The North Carolina graduation rate, Hall said, is "based not on the percentage of students who entered in the ninth grade and received a diploma four years later, but on the percentage of graduates who got their diplomas in four years or less. In other words, students who dropped out of high school were excluded from North Carolina's calculations altogether."

This produced, not surprisingly, a 2002 graduation rate of 92 percent and a 2003 graduation rate of 97 percent, highest in the nation. It also produced the largest gap---33 percentage points---between the state-reported rate and the Urban Institute estimate of reality.

According to Hall, the North Carolinians have been arguing without blushing that their formula is consistent with the wording in No Child Left Behind that says a graduation rate is "the percentage of students who graduate from secondary school with a regular diploma in the standard number of years." Hall says "no administrator, policymaker, or educator could, in good faith," make such an interpretation. She chides North Carolina, and does the same to the federal government for accepting this fairy tale about North Carolina's near perfect graduation season.

The U.S. Education Department announced an expert panel to study graduation rate calculations after the Education Trust and other groups complained about them in 2003, Hall said, but nothing much has happened. "The states that have taken responsibility and steps to improve their graduation-rate calculations and reporting have done so in spite of, not because of, the Department's actions," she said. "And the states that have continued to calculate and report inaccurate data without consequence have lost yet another year they could have used to build public support for the hard work of improving results for students."

Hall noted that many of the states she criticizes plan to put electronic tags on the records of each student and make it easier to determine if they are dropping out or just transferring when they leave a high school before graduating. Many states responding to the Education Trust report cited these efforts in their defense, and said in the meantime they were doing the best they could with inadequate tools. Janice Davis, North Carolina's acting superintendent of education, told my colleague, Post Staff writer Michael Dobbs, that "we know there's a problem of apples and oranges" and that they were trying to get more meaningful data.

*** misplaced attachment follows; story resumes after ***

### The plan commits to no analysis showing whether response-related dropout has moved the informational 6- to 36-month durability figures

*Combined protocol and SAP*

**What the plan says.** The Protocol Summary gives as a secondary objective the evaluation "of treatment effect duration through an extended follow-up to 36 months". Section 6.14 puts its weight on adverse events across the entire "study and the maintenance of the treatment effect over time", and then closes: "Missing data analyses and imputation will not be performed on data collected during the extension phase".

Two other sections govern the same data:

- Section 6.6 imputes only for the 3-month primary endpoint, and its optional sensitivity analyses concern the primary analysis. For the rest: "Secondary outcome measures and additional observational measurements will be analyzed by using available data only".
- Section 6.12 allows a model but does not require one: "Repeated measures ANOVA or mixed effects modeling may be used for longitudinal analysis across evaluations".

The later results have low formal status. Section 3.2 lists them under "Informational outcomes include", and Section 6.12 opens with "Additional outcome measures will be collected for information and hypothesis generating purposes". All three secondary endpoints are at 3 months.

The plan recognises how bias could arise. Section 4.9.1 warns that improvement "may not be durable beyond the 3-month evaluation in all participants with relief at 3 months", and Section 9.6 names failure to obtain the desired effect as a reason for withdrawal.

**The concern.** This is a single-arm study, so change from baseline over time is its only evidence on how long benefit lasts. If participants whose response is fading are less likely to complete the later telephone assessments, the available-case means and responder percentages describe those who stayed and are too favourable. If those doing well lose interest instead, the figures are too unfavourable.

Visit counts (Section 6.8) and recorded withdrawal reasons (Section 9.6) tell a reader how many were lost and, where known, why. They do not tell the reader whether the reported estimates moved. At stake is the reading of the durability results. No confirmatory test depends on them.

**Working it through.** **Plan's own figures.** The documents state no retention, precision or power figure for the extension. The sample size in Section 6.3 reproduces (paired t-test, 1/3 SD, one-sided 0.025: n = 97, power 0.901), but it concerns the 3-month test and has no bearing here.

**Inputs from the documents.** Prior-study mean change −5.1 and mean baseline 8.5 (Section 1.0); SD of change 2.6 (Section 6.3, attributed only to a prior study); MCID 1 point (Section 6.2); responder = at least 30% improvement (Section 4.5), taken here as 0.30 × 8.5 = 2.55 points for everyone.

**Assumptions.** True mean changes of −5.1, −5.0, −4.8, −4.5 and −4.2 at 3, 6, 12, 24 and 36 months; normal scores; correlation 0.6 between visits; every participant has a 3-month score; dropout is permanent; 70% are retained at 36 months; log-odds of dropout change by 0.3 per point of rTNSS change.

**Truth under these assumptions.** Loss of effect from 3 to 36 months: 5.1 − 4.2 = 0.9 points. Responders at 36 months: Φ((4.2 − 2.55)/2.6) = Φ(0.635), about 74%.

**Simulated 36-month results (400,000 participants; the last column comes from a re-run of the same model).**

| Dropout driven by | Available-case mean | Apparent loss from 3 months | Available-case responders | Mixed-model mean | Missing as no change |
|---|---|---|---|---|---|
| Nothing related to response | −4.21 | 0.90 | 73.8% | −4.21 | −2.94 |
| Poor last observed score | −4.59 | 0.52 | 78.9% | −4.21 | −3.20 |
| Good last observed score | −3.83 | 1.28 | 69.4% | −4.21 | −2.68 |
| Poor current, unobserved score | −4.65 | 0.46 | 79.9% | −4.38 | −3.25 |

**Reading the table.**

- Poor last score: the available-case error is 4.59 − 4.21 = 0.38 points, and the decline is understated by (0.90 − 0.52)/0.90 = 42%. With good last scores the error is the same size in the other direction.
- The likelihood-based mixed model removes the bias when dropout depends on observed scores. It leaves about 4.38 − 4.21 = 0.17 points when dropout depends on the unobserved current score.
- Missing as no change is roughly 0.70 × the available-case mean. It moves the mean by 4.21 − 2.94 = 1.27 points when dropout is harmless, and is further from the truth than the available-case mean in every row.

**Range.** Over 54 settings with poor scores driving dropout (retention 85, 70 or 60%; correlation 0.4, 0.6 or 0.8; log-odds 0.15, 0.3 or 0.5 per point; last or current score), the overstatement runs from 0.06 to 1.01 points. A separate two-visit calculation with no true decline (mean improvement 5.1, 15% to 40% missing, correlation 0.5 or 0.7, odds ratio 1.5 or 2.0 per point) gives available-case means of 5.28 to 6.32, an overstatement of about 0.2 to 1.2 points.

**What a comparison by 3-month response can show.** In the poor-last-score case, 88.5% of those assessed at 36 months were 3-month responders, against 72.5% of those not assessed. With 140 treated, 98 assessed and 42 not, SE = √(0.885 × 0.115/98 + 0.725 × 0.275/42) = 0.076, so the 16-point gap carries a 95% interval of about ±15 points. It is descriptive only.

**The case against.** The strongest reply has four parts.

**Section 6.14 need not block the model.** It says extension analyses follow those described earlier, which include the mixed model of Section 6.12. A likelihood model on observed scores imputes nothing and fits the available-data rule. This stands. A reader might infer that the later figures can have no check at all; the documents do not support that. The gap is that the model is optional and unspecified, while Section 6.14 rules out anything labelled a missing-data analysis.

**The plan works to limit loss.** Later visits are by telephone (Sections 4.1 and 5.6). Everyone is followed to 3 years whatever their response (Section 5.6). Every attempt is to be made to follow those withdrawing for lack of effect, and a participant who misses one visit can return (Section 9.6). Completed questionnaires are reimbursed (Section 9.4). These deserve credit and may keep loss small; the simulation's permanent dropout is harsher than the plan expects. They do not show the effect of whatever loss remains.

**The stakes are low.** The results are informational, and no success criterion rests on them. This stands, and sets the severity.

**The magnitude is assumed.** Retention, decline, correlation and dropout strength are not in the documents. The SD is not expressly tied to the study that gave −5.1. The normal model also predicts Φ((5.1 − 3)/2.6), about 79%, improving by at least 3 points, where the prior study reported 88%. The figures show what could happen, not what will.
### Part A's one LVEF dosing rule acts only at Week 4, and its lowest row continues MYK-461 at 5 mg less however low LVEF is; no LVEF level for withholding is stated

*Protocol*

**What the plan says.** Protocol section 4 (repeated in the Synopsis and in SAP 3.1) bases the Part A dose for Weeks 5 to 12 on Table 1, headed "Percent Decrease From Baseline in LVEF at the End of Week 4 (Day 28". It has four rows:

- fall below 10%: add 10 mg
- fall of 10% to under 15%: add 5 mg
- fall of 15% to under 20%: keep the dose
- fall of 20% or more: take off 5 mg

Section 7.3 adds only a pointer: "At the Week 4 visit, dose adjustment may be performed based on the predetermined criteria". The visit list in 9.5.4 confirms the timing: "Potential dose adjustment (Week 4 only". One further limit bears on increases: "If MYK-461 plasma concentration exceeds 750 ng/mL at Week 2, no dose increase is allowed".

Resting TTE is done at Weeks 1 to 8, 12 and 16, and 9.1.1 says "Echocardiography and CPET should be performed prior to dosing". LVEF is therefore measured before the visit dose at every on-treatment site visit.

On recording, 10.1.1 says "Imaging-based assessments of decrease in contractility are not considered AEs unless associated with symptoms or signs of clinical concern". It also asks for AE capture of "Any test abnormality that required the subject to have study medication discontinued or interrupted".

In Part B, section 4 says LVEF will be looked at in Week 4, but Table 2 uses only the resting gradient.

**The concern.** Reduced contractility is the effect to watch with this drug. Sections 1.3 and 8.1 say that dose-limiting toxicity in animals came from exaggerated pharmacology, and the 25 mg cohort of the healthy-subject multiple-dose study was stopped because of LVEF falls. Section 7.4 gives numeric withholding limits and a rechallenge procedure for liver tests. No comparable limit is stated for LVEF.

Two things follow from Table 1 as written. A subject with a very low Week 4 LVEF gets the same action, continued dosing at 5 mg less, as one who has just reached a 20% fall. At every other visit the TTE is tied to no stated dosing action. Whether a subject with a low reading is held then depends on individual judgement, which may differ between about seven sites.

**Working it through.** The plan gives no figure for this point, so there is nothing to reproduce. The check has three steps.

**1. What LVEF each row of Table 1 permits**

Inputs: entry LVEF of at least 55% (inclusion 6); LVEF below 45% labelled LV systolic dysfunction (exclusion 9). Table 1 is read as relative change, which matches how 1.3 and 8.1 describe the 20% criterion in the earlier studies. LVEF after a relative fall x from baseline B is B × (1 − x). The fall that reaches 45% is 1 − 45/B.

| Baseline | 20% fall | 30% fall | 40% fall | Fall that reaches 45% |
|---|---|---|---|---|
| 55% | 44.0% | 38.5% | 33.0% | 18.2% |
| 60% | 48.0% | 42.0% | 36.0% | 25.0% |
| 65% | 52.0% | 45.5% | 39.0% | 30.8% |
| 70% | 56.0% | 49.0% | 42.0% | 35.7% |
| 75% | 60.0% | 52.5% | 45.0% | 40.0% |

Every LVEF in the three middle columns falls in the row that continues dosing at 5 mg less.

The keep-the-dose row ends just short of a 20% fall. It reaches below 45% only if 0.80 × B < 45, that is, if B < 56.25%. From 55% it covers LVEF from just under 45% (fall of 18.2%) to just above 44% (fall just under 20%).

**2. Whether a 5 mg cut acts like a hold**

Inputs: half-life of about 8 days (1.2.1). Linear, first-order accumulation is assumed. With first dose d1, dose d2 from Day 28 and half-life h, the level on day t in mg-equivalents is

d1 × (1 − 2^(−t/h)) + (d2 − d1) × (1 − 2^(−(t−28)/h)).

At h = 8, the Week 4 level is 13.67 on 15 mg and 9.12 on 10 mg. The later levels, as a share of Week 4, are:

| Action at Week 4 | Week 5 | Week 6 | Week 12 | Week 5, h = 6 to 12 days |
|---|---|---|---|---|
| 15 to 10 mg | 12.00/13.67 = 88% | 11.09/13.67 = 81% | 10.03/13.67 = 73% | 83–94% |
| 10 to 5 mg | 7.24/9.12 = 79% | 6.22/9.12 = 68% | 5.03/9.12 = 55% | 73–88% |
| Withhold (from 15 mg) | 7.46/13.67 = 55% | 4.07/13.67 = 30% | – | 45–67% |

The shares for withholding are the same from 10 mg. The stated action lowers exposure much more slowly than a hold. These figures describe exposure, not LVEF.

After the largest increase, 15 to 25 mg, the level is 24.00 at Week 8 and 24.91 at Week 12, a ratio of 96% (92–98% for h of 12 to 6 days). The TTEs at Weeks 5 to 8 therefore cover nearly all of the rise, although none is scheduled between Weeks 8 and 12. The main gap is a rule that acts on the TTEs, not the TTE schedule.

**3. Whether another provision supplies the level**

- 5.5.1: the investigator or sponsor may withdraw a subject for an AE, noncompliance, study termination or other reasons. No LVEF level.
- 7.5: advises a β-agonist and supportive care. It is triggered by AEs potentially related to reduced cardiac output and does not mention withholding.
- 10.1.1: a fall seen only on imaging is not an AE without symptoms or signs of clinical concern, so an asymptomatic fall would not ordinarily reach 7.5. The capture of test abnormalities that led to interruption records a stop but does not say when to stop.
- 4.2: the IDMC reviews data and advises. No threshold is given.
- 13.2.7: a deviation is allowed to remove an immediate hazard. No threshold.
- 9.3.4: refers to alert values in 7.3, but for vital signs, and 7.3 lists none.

Gary Heath, Maryland's assistant state school superintendent for accountability and assessment, said he thought his state's reported 85 percent graduation rate was pretty accurate, and better than the Urban Institute estimate. Charles Pyle, spokesman for the Virginia state education department, said it was unfair to cast doubt on his state's 82 percent graduation rate when it had taken unprecedented action to help students pass the battery of state tests they need to graduate, and it had installed a new computerized record system that will provide a clearer graduation picture by 2008.

Susan Aspey, a spokesman for the U.S. Department of Education, said "we are very concerned that the graduation data doesn't accurately reflect what's truly happening in the states." She said Education Secretary Margaret Spellings was emphasizing the issue, and supporting a project to help states provide better data until their computerized systems are ready.

Advocates of No Child Left Behind note that even when the law has few teeth, as seems to be the case with graduation rates, it still forces the states to provide some data which independent analysts like Hall can chew on. And those states that don't give out the required data at least have to explain why.

States are not accustomed to having to defend their self-congratulatory statistical tricks. But the federal law has forced some of these maneuvers into the open, where curious outsiders can see what is going on. Maybe that will make them less likely to define dropouts completely out of their equations when the next reporting deadline arrives.